"A major justification for building the Hubble Space Telescope was to solve this problem. Prior to Hubble's 1990 launch and its subsequent Cepheid measurements, the expansion rate of the universe was so uncertain astronomers weren't sure if the universe has been expanding for 10 billion or 20 billion years. That's because a faster expansion rate will lead to a younger age for the universe, and a slower expansion rate will lead to an older age of the universe. Hubble has better visible-wavelength resolution than any ground-based telescope because it sits above the blurring effects of Earth's atmosphere. As a result, it can identify individual Cepheid variables in galaxies that are more than a hundred million light-years away and measure the time interval over which they change their brightness.
"However, we also must observe the Cepheids at the near-infrared part of the spectrum to see the light which passes unscathed through intervening dust. (Dust absorbs and scatters blue optical light, making distant objects look faint and fooling us into believing they are farther away than they are). Unfortunately, Hubble's red-light vision is not as sharp as its blue, so the Cepheid starlight we see there is blended with other stars in its field of view. We can account for the average amount of blending, statistically, the same way a doctor figures out your weight by subtracting the average weight of clothes from the scale reading, but doing so adds noise to the measurements. Some people's clothes are heavier than others.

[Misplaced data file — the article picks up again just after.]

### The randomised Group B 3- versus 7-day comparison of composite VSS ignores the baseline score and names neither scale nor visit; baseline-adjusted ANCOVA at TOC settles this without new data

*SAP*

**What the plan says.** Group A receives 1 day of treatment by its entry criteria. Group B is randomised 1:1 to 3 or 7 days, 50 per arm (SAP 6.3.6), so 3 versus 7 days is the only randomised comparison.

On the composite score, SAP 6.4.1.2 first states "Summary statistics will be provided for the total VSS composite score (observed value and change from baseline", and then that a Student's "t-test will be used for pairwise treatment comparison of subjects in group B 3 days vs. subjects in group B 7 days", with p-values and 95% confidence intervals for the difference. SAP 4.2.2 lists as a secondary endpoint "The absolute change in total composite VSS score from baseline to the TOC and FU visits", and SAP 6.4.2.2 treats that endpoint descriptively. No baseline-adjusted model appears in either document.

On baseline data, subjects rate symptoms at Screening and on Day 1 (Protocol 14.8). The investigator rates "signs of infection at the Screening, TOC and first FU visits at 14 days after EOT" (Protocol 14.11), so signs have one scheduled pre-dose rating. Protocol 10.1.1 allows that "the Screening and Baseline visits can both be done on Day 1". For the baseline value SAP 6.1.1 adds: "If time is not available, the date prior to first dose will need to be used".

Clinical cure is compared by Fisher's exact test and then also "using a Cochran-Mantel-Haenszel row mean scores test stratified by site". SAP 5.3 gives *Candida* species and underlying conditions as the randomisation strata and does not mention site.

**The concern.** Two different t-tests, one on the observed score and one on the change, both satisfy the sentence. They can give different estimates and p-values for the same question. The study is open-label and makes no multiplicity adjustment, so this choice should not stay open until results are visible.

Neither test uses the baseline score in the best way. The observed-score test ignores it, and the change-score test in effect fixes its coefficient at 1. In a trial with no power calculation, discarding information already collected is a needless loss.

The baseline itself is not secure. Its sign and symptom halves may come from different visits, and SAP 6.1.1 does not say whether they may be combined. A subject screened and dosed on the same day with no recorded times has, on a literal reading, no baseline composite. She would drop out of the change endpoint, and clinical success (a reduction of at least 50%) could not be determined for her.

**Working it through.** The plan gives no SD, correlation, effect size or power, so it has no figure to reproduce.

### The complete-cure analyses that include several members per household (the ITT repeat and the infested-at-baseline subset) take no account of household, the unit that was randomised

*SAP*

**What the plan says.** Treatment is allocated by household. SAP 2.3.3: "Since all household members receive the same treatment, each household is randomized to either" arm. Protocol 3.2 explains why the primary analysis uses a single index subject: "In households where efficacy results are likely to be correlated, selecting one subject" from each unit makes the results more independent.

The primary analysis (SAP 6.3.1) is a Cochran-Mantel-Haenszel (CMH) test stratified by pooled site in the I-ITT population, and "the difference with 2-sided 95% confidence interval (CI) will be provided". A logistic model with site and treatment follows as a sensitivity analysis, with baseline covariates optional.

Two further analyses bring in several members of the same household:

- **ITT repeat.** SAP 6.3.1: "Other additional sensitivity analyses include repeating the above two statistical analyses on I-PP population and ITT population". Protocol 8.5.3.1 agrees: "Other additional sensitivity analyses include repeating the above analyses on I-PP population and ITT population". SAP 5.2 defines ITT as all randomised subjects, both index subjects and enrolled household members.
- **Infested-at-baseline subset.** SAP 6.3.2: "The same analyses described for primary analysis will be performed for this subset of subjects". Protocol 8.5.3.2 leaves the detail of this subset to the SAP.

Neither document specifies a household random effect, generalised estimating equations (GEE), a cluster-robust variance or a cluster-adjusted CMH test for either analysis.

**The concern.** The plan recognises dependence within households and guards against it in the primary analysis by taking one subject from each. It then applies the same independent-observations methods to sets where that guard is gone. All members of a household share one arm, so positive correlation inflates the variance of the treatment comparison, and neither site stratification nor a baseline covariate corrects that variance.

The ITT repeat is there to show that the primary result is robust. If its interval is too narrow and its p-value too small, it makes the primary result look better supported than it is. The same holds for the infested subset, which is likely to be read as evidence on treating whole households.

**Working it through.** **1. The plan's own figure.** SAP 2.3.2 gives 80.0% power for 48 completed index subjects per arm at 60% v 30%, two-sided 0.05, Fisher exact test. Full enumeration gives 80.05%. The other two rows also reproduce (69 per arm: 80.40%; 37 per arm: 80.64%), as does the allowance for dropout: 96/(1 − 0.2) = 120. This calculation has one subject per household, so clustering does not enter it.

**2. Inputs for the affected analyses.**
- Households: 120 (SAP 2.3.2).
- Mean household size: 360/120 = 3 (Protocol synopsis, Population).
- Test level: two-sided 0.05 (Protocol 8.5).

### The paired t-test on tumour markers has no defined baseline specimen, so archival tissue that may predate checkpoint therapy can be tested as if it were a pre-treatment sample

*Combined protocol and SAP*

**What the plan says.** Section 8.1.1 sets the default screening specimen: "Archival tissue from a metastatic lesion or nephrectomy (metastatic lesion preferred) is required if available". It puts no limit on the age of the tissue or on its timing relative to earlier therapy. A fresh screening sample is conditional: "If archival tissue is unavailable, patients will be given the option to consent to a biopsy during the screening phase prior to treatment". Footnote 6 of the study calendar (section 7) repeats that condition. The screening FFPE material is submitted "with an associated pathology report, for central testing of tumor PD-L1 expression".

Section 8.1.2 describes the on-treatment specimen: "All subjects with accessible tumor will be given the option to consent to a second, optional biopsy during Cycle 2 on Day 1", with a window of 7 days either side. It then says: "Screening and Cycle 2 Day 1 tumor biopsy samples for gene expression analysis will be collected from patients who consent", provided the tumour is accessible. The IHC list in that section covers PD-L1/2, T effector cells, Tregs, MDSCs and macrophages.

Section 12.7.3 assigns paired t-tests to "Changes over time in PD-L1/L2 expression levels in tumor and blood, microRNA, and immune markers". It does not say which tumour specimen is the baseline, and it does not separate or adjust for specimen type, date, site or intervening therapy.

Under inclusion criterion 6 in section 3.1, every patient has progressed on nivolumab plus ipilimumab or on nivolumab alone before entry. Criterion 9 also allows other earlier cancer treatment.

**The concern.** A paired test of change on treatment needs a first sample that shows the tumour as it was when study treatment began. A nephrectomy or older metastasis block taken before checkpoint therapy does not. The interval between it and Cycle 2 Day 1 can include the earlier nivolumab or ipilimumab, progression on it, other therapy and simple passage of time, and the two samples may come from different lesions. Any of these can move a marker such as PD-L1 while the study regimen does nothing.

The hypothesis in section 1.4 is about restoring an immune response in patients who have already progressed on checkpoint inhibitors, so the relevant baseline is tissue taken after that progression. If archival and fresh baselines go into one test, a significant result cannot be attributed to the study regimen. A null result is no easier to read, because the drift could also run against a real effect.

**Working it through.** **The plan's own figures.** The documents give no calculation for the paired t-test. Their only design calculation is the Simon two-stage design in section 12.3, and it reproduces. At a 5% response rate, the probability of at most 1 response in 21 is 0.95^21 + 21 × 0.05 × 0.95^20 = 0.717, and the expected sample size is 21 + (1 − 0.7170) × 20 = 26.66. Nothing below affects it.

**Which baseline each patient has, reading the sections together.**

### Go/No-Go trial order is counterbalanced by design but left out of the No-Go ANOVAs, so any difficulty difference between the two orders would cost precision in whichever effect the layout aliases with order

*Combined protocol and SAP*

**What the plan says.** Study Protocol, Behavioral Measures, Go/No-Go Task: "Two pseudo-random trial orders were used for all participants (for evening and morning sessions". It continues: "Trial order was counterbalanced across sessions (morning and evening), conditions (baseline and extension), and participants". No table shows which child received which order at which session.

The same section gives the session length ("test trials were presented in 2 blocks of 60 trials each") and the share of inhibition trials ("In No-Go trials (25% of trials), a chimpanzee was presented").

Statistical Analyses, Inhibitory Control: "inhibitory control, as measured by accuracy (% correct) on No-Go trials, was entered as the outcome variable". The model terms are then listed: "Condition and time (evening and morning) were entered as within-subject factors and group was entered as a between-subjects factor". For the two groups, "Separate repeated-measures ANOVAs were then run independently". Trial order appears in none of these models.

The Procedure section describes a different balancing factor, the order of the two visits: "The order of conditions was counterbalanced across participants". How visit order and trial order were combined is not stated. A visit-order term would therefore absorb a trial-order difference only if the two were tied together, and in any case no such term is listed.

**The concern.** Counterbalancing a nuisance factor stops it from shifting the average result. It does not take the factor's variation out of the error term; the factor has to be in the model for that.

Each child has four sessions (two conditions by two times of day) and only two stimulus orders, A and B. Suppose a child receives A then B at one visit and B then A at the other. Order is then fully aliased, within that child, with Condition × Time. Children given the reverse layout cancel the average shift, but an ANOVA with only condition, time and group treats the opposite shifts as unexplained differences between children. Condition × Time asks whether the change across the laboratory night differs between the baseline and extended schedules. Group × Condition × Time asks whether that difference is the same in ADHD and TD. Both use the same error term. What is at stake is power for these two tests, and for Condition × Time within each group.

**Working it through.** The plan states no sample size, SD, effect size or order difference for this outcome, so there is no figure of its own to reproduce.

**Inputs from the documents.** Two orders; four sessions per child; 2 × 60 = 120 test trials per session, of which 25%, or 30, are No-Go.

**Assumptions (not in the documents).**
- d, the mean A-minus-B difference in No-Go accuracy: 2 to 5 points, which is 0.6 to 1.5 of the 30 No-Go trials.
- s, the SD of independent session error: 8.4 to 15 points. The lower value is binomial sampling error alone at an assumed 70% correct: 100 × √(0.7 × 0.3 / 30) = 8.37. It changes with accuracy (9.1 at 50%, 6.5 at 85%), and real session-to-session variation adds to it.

"However, sharp infrared vision is one of the James Webb Space Telescope's superpowers. With its large mirror and sensitive optics, it can readily separate the Cepheid light from neighboring stars with little blending. In the first year of Webb operations with our General Observers program 1685, we collected observations of Cepheids found by Hubble at two steps along what's known as the cosmic distance ladder. The first step involves observing Cepheids in a galaxy with a known, geometric distance that allows us to calibrate the true luminosity of Cepheids. For our program that galaxy is NGC 4258. The second step is to observe Cepheids in the host galaxies of recent Type Ia supernovae. The combination of the first two steps transfers knowledge of the distance to the supernovae to calibrate their true luminosities. Step three is to observe those supernovae far away where the expansion of the universe is apparent and can be measured by comparing the distances inferred from their brightness and the redshifts of the supernova host galaxies. This sequence of steps is known as the distance ladder.